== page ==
‘Clockwork’ Petition Auctioned

Mick Jagger wanted 'Clockwork Orange' role, label goes on sale on Craigslist and Urban Outfitters gets in on the cassette trend

HOT: ‘Clockwork’ Petition Auctioned

It appears silly, useless petitions didn’t start with the Internet. A letter from 1968 petitioning the makers of a film version of Anthony Burgess’ book A Clockwork Orange to hire The Rolling Stones’ Mick Jagger for the lead role will go up for auction at the end of the month. The petition, signed by all of The Beatles and other big-name pals, was in protest of the casting of David Hemmings in the role (ultimately, censors banned the original script and Malcolm McDowell starred in Stanley Kubrick’s 1971 version). Legend has it that Jagger — who had reportedly bought the film rights from Burgess for $500, but sold them off for a profit — wanted his co-Stones to co-star and The Beatles to create the soundtrack.

Mick and the Stones from the same year he and his friends were angling for the Clockwork role. What could have been?:

ROLLING STONES - Sympathy For The Devil [R & R Circus 1968] HD from DownUnder on Vimeo.

WARM: Label for Sale

You can now play global conglomerate and purchase your very own record label. Canadian “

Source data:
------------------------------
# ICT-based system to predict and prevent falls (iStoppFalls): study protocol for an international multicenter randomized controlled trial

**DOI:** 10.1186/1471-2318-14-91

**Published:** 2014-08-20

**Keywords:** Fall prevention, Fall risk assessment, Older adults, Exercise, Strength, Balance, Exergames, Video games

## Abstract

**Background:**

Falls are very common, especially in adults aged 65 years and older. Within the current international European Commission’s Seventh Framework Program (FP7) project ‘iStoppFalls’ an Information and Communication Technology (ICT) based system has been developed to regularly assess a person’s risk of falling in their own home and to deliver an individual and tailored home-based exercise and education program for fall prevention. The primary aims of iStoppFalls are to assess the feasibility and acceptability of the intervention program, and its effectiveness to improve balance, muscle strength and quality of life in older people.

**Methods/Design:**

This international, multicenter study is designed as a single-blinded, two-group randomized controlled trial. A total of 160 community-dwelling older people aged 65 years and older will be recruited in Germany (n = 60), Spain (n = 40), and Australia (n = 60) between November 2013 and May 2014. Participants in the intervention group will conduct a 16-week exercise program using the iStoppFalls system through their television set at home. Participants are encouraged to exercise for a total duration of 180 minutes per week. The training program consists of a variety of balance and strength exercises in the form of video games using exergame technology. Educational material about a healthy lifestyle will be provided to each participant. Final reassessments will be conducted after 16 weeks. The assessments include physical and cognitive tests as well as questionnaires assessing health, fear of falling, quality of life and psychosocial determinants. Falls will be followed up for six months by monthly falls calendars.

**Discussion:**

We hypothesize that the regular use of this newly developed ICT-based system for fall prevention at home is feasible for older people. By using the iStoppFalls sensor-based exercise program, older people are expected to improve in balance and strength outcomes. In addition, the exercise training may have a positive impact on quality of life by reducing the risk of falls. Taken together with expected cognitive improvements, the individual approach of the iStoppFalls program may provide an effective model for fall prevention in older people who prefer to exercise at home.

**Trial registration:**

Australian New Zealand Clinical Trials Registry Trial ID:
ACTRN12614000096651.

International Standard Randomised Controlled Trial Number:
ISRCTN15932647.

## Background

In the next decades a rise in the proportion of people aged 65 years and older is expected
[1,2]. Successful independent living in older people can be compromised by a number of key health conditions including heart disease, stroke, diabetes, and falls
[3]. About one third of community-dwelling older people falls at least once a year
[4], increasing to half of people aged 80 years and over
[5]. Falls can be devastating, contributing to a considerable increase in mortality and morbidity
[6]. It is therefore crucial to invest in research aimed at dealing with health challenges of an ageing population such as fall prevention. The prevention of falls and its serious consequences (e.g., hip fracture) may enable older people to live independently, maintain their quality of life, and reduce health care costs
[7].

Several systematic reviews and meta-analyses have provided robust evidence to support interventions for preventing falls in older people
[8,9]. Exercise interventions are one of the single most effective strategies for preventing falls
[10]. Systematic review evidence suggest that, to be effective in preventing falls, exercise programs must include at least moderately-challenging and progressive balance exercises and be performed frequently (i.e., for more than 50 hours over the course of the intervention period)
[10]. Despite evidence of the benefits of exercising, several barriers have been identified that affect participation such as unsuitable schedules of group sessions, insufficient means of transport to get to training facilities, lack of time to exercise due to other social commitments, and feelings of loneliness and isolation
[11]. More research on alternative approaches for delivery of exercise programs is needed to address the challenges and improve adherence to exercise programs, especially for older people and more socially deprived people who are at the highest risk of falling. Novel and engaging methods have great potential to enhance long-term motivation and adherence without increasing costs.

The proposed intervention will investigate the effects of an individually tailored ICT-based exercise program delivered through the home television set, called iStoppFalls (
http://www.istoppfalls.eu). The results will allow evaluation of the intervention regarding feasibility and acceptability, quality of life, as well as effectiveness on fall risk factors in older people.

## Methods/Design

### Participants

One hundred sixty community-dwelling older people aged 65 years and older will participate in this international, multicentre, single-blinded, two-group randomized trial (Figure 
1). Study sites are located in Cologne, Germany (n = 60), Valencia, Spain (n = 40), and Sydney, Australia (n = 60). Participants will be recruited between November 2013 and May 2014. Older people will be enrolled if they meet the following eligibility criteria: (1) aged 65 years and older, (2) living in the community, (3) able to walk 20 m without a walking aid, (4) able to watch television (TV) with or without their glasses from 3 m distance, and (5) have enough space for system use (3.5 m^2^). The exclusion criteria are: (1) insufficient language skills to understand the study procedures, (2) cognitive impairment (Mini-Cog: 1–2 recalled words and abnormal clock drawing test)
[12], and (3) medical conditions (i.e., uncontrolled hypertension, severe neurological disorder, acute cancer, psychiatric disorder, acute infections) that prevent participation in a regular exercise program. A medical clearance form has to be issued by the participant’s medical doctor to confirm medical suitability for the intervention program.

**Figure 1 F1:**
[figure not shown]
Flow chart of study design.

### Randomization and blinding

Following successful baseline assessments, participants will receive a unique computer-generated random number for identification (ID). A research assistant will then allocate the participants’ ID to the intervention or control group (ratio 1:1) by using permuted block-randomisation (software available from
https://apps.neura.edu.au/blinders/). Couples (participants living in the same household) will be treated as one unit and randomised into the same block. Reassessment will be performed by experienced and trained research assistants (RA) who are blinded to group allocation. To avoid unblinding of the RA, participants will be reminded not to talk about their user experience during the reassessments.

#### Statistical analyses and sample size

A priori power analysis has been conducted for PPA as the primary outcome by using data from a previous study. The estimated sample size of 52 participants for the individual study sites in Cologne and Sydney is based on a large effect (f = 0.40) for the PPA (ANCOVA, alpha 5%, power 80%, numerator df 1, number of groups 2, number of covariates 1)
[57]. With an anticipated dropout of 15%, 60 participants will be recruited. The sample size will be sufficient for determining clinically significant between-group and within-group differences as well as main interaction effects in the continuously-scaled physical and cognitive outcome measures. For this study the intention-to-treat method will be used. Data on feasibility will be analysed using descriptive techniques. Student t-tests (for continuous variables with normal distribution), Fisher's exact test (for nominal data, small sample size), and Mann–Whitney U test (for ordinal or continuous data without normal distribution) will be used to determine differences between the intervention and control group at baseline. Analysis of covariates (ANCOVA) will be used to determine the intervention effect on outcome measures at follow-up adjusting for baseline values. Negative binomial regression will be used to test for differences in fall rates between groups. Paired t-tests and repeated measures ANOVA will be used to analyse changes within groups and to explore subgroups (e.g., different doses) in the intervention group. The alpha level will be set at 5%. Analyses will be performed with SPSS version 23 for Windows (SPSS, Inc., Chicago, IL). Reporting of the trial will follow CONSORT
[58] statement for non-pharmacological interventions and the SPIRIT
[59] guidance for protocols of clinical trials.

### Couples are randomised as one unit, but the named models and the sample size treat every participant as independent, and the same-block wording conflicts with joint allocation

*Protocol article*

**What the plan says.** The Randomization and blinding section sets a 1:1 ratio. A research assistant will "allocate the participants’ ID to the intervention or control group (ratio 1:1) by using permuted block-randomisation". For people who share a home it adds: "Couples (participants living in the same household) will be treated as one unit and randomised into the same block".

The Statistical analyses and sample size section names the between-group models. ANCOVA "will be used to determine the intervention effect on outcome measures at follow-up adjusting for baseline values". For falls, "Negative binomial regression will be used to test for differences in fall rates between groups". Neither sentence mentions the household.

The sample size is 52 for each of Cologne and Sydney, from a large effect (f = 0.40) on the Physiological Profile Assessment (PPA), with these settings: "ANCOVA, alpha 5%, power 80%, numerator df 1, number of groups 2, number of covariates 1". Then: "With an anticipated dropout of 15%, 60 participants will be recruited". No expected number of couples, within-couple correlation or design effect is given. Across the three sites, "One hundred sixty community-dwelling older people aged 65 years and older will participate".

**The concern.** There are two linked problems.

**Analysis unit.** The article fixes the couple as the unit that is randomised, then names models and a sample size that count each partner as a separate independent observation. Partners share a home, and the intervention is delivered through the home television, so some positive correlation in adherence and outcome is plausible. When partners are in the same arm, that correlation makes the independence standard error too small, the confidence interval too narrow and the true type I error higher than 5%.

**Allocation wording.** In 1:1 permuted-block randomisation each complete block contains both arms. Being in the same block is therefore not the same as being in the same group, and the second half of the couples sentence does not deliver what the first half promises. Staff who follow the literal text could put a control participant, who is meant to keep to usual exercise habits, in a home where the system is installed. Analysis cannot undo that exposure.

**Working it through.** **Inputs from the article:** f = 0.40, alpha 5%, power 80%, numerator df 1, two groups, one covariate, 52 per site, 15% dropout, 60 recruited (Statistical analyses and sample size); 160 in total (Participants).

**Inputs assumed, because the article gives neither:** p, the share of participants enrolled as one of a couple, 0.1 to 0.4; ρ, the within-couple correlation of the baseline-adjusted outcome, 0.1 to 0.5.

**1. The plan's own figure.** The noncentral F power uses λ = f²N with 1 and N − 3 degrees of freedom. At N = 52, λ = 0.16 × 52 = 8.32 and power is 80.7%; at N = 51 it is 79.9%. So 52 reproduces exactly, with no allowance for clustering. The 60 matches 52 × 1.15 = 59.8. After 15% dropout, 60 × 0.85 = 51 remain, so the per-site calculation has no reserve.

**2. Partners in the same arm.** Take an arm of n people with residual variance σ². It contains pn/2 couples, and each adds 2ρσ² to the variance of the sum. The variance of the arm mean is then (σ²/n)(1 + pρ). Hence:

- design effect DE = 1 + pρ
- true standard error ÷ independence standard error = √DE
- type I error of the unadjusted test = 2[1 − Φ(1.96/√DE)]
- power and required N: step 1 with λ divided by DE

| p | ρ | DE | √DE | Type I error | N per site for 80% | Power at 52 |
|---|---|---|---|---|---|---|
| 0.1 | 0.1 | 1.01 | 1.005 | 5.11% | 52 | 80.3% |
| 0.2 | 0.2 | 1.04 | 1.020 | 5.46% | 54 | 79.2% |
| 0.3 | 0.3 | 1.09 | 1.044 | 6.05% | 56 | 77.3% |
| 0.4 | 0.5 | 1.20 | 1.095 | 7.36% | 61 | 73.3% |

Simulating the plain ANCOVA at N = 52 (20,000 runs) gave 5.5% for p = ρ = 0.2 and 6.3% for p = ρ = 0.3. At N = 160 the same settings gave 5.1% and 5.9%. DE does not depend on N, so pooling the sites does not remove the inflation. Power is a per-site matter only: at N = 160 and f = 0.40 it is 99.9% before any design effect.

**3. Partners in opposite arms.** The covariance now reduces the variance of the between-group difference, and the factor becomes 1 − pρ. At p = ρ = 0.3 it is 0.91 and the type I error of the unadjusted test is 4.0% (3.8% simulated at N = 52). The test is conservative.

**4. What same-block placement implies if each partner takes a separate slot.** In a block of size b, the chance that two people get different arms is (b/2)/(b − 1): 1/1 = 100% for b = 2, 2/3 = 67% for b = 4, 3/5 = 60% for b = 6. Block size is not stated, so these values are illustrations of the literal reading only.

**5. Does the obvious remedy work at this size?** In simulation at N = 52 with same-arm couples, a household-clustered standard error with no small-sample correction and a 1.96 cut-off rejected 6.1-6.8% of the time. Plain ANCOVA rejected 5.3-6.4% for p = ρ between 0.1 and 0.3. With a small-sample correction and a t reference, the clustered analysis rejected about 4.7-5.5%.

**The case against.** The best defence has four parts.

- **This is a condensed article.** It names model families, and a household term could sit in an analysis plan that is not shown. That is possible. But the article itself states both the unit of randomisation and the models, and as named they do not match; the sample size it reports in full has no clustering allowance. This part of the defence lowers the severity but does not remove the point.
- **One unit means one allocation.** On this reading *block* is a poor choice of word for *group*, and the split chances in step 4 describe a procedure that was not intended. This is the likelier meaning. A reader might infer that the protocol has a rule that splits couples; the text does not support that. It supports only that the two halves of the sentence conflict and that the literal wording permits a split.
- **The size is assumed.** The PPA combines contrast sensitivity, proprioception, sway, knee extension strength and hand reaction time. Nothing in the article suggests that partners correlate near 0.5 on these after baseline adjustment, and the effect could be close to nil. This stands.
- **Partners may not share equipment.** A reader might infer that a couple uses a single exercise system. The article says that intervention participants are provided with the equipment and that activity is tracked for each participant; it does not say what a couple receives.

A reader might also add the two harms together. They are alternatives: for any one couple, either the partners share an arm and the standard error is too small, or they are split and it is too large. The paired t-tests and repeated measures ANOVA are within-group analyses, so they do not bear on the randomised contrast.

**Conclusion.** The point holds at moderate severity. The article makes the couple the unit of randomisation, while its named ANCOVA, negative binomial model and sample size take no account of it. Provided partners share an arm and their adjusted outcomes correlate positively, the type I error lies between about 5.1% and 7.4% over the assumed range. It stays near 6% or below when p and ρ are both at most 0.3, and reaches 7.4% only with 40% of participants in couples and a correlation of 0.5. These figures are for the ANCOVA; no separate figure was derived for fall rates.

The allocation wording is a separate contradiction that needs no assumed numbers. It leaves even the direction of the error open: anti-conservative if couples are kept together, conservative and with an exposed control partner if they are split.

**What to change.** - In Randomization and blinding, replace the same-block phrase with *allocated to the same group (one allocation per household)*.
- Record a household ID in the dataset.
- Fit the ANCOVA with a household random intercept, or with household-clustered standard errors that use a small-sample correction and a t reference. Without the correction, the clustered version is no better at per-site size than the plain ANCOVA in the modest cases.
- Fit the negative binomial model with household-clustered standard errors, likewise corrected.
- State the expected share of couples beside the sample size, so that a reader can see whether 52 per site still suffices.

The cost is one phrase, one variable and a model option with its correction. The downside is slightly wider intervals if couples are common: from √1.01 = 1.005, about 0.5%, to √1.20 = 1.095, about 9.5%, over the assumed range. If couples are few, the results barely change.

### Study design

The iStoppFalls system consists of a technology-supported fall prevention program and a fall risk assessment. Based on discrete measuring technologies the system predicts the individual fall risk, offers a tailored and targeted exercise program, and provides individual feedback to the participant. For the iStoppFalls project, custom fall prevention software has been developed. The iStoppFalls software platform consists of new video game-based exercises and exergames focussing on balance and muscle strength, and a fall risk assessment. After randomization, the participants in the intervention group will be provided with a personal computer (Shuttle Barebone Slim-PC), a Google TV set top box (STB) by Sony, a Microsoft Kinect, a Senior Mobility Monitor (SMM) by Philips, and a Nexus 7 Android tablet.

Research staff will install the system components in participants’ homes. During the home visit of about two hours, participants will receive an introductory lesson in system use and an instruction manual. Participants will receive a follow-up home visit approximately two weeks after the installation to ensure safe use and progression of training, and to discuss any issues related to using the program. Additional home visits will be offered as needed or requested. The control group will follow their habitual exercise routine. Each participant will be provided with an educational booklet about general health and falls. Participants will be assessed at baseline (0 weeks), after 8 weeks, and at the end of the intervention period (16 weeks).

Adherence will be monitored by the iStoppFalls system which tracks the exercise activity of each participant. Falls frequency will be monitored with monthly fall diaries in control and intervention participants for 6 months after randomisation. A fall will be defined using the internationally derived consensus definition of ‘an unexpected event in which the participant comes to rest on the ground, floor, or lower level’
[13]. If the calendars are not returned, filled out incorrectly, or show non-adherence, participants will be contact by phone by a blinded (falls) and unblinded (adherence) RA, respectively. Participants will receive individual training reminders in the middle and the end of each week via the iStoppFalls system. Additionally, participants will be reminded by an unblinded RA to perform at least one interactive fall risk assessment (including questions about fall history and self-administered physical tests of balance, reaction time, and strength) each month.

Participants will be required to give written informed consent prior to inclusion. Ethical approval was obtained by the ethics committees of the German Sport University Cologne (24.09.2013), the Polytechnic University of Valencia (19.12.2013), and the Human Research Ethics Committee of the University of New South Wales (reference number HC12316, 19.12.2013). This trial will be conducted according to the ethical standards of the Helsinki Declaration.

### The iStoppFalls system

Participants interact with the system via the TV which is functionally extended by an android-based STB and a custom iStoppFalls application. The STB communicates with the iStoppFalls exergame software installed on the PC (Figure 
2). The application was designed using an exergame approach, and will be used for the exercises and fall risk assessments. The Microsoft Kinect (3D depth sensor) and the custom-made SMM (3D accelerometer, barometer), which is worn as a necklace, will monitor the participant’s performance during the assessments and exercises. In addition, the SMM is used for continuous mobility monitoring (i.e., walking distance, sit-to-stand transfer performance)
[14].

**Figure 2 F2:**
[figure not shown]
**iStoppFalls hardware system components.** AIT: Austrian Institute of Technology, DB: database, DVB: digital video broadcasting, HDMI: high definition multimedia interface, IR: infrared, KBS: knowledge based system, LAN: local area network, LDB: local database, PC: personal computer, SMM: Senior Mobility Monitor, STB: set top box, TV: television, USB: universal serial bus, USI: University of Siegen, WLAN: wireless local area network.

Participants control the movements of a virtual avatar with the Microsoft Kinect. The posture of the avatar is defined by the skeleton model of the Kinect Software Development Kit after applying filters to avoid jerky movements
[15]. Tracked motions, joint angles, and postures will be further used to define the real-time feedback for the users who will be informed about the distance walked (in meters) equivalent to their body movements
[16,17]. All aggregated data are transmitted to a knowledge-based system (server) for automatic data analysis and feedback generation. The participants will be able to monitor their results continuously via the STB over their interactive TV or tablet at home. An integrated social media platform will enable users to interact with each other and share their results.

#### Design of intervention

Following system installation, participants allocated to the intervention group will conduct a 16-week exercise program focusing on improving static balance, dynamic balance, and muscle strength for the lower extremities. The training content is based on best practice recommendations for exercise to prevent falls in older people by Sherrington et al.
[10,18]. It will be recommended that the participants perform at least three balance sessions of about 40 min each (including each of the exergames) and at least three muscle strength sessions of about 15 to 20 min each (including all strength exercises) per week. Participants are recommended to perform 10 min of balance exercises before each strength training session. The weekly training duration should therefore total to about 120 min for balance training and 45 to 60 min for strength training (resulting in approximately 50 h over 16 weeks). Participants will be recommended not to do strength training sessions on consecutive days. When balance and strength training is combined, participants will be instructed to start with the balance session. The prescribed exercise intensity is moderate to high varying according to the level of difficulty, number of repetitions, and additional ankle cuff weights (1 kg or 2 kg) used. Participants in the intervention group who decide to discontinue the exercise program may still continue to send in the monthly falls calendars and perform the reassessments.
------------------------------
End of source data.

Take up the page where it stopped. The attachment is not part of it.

extreme and underground Metal/Noise”

imprint Handshake Inc. is on sale for $5,000. If you’re worried about the hassle of such a transaction, fear not — Handshake’s sale was posted on Craigslist , so you may even be able to buy it with your PayPal account. The listing says the sale includes the label’s back catalog, royalties, international distribution channels and remaining stock, as well as 2,000 Twitter followers and 2,000 Facebook likes. And lest you think this is a joke, the listing makes it clear that it is accepting “serious inquiries only.”

Along with music, Handshake Inc. has released three DVDs of films featuring footage from Maryland Deathfest.

COLD: R.I.P. (Again) Cassettes

The “cassette revival” was an interesting little music trend for a while there, seemingly fueled by “ironic” music fans who weren’t around to remember just how fragile tapes were and how awful they sounded. But the trend appears to truly be over now that Urban Outfitters, one of the major retailers supporting that other format fad (vinyl), has announced that several of its stores will carry cassette versions of new Indie albums (also being sold online). The stores and website are also selling new players upon which customers may listen to their new tapes (until they break, unravel or get eaten by said player).

Listen to what you're missing, non-tapeheads!:

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